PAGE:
EmergInvest Emerges, UpDown Raises More Dough, Geezeo Grows—Is Boston a New Hub for Finance and Investing Sites?

Here at Xconomy, there are a lot of mornings when we have to decide whether to publish a bunch of brief stories, or lump the related ones together into what we call “roundups” or trend stories. Today was a pretty clear roundup/trend day, as news piled up from several Boston-area websites that help customers manage their money and learn about investing. Taken together, the reports create the impression that investors and entrepreneurs see the Boston area as a good place to build a finance-related Web community.

First there’s EmergInvest, a Cambridge, MA, startup that was founded in 2007 and came out of stealth mode Tuesday at the TechCrunch50 conference in San Francisco. The company’s free website, which it calls “Yahoo Finance for the rest of the world,” helps investors research companies trading on more than 150 stock exchanges around the globe. The site supplies stock quotes, historical charts, news, and other data familiar to users of traditional finance sites—except that you probably won’t find a lot of data about companies in Kyrgyzstan on Yahoo Finance or Google Finance.

“It was such an obvious value proposition,” EmergInvest CEO Andrew Waterman said in a company statement released yesterday. “Investors wanted access to high-growth markets to diversify their portfolios, and thousands of international companies were yearning for investment. Why wouldn’t we connect them?” In addition to providing information about international stocks, EmergInvest’s site can steer users toward local English-speaking brokerages where they can actually invest, or toward mutual funds or exchange-traded funds that include those stocks.

For people who are interested in the investment process but may not be ready to pony up their own money, there’s another Cambridge-based company called UpDown that runs the financial world’s equivalent of fantasy football. As I explained in a profile of UpDown last year, the free site gives members $1 million in virtual money to invest in a portfolio of real companies. Members earn real cash rewards when their virtual portfolios outperform the market, when their stock analyses are voted most valuable by other members, or when the members they’ve referred to UpDown earn their own rewards. And in an interesting twist, UpDown hopes to make money itself by monitoring which virtual investment decisions by members are paying off most handsomely and using that data to manage its own real investment fund.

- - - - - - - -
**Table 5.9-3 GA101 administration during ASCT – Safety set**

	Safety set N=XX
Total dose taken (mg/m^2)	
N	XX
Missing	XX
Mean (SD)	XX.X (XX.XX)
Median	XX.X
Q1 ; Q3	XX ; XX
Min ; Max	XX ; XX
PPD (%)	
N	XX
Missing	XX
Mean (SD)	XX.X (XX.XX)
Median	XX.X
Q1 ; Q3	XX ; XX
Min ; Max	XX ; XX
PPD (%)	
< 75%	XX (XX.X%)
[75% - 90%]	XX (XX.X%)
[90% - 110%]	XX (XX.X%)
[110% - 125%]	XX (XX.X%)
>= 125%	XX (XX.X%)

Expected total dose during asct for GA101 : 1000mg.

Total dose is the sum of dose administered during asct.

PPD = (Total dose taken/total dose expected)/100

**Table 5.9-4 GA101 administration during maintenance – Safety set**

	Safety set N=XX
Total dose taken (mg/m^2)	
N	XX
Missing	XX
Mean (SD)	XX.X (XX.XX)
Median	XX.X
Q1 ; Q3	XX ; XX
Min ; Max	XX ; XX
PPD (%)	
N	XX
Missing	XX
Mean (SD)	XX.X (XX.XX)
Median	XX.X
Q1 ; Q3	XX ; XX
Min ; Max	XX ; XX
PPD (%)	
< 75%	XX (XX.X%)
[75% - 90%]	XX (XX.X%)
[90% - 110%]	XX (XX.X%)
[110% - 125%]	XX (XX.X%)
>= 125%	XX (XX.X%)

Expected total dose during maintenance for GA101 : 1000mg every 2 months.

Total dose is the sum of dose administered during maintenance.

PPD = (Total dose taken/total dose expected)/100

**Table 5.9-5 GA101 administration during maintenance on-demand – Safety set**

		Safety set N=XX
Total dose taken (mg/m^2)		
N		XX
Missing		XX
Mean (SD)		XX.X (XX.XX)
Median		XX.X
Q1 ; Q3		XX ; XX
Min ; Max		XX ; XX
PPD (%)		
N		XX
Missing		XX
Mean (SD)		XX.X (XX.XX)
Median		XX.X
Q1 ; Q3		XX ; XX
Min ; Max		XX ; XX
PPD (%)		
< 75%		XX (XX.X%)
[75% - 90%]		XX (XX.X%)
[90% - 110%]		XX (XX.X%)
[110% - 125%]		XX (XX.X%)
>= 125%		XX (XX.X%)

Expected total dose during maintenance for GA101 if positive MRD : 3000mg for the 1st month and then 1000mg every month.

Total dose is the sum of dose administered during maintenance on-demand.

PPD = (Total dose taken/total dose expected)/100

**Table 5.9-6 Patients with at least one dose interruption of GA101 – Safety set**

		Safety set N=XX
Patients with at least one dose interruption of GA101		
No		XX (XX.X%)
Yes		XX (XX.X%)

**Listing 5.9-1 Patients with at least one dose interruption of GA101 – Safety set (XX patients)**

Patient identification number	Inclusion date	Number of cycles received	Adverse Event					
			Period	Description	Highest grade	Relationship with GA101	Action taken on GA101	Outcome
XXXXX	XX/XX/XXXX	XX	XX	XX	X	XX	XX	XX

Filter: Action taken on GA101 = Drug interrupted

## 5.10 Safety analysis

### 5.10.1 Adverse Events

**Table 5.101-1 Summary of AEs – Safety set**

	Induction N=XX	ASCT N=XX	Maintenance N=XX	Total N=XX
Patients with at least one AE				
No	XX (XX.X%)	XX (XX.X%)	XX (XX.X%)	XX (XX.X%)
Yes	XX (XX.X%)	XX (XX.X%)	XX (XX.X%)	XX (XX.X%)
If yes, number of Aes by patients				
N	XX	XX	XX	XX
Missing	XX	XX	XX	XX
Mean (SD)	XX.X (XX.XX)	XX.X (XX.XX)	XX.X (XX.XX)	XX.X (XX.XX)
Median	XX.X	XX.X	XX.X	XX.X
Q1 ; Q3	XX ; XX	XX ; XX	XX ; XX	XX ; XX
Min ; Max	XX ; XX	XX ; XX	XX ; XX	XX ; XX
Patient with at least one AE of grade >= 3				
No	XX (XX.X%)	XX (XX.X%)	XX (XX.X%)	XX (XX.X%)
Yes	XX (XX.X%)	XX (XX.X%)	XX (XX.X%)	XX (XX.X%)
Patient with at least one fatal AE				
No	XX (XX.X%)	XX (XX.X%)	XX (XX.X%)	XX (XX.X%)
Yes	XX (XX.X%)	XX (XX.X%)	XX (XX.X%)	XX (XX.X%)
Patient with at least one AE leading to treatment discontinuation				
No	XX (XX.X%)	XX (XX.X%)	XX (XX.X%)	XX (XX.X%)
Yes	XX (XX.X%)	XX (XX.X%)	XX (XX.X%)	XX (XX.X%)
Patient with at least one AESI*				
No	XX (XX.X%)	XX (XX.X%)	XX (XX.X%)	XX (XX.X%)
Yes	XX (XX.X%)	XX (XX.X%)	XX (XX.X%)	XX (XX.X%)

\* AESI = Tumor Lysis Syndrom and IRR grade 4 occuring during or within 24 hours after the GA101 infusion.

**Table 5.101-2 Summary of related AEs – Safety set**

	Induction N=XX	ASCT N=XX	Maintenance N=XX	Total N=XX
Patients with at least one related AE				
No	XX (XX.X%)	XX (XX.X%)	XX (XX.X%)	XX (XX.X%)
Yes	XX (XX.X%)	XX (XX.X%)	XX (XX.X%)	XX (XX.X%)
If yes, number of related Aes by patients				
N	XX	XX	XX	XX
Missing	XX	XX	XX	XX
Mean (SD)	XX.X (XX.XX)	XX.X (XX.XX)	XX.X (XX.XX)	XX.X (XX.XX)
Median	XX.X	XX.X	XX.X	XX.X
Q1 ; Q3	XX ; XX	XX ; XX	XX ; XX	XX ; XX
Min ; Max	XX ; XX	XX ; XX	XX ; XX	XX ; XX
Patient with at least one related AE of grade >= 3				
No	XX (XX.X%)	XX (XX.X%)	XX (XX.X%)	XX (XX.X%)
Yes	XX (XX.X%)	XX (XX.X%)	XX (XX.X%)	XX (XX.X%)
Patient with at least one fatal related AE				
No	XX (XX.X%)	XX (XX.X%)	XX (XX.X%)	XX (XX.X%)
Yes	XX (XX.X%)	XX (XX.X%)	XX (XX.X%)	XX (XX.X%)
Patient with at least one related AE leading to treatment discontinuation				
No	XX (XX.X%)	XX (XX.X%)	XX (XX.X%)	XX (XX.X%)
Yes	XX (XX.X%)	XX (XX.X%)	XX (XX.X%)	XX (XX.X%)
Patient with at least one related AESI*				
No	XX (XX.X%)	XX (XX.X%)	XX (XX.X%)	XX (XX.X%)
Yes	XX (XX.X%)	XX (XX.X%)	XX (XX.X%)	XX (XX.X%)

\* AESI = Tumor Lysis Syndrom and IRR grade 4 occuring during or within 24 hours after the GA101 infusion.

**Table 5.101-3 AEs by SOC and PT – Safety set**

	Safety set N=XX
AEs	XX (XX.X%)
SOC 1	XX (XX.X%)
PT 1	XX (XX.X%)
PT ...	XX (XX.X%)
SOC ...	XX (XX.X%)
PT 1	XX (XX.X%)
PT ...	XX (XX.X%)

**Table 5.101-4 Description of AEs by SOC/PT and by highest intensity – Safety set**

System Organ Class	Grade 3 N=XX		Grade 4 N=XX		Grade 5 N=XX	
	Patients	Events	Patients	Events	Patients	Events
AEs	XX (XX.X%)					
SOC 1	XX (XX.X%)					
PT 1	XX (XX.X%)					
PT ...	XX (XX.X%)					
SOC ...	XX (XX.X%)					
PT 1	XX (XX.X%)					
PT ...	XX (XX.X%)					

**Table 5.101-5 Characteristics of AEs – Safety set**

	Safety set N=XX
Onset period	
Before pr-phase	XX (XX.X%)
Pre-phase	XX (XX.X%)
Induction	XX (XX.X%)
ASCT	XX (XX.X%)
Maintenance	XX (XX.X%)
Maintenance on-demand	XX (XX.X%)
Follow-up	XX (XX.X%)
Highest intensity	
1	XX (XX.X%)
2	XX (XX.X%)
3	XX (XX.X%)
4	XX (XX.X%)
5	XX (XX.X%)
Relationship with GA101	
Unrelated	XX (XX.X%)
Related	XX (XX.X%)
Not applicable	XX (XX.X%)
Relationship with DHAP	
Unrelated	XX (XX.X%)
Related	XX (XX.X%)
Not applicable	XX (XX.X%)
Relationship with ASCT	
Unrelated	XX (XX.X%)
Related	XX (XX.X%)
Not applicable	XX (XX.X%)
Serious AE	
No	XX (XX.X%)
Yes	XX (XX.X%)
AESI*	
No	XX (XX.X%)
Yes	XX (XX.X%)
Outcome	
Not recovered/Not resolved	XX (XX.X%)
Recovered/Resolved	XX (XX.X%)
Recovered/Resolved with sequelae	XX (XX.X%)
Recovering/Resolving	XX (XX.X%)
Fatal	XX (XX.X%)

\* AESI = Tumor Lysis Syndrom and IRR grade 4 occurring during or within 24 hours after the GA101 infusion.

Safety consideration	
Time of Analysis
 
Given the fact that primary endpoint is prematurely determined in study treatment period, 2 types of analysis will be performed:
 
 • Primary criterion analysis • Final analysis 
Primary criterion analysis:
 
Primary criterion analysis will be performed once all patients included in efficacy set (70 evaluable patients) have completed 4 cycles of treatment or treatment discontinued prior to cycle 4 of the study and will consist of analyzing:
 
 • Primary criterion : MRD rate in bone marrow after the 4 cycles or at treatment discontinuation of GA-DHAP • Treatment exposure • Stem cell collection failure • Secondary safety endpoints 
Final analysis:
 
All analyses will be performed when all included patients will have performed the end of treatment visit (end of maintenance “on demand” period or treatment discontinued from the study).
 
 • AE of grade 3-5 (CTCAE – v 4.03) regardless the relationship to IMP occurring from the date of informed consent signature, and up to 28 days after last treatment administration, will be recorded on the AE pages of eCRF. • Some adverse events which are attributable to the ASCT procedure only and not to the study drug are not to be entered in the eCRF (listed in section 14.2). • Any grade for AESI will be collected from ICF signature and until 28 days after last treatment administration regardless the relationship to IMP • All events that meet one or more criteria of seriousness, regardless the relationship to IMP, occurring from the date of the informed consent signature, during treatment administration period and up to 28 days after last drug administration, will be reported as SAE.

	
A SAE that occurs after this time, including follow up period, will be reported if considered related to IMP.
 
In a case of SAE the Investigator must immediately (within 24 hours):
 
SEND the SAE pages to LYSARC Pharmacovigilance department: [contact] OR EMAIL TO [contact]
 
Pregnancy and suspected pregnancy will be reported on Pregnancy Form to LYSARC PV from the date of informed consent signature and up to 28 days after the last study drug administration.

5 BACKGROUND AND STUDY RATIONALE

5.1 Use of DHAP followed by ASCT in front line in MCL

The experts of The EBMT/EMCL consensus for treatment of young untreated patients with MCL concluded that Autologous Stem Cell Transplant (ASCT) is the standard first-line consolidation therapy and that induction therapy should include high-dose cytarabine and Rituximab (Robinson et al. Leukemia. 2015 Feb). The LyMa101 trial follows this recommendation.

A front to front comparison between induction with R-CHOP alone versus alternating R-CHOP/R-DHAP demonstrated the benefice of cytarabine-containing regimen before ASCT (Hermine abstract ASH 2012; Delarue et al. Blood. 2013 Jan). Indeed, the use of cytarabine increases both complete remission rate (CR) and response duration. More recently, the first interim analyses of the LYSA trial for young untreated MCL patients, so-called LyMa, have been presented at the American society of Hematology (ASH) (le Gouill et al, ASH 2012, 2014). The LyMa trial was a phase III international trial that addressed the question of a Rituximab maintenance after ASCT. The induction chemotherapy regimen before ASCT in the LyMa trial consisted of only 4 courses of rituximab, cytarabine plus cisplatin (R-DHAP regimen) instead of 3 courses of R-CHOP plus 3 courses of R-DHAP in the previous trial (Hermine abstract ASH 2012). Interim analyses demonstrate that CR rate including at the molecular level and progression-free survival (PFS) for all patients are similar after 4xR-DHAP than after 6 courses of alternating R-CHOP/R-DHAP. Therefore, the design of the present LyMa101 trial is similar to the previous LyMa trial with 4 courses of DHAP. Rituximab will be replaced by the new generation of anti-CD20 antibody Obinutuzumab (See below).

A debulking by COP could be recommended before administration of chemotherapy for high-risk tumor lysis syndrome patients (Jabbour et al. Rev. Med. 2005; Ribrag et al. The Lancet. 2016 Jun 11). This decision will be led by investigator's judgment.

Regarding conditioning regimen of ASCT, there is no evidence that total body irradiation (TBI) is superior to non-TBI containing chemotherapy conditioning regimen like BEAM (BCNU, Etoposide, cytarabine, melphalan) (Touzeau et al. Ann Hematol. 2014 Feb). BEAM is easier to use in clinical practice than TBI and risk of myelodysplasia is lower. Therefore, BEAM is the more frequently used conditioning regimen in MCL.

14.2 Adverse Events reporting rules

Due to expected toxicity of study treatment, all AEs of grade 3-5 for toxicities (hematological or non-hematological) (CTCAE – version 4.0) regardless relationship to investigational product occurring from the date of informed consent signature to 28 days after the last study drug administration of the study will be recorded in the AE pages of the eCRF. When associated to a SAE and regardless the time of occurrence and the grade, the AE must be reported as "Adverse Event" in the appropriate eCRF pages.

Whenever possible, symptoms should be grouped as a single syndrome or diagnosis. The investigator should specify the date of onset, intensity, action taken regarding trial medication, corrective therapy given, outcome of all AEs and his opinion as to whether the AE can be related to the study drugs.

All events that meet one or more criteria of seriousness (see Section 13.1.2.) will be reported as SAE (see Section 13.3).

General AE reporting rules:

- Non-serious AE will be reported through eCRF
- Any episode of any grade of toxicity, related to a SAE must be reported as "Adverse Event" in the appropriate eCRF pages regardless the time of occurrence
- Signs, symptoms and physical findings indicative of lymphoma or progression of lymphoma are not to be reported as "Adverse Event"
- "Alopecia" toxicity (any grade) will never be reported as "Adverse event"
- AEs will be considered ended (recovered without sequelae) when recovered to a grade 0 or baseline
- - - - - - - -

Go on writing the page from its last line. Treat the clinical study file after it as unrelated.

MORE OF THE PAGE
UpDown co-founder and CEO Michael Reich sent word this week that the company has recruited more than 75,000 members since its launch last September, and that it has raised another $1 million in funding from its primary backer, Swiss angel investor Joachim Schoss. “The growth we’ve seen in the last 12 months has definitively surpassed our ambitious expectations,” Reich says. “We’re excited about our growth especially since it occurred in a tough environment—the stock market has been extremely volatile in the last year—but maybe that even helped us as members can practice their skills in a risk-free environment and not risk their real money.”

Reich says the company will use the new funds to improve the site and acquire more members. “We also expect to see revenues grow, and we’re aiming at becoming cash flow positive by the end of next year,” he says.

Finally, we heard today from Pete Glyman, co-founder of Geezeo, the personal finance tracking site that we first profiled in August 2007. Glyman said that Geezeo, which got its start in Framingham, MA, and is now based in Hartford, CT, has just expanded to include a new “Marketplace” section—essentially, a comparison-shopping area for credit cards, savings accounts, CDs, and student loans. The information includes not just raw data—the interest rates charged by various banks for their versions of American Express or Visa cards, for example—but also customer ratings and reviews. In the near future, the Geezeo Marketplace will also cover mortgages, auto loans, and brokerage accounts, Glyman says.

“Many people make their most important financial decisions, like which credit cards and bank accounts to use, with very little information and a great deal of uncertainty,” the company explained in a statement today. “The Marketplace will eliminate this uncertainty by simultaneously demonstrating the hard facts of a product as well as reveal[ing] what customers think of a specific product. Our users rate their financial products and provide feedback based on integrity, customer service, and other intangibles not found in a prospectus.”

Along with the new marketplace, Geezeo rolled out a new design for its entire website, including improved charts and graphs that members can use to track their progress toward financial goals. The redesigned site is also more clearly integrated with investment news site TheStreet.com, which made a strategic investment in Geezeo back in April and has the option, under the investment agreement, to purchase the company.

Wade Roush is a freelance science and technology journalist and the producer and host of the podcast Soonish. Follow @soonishpodcast

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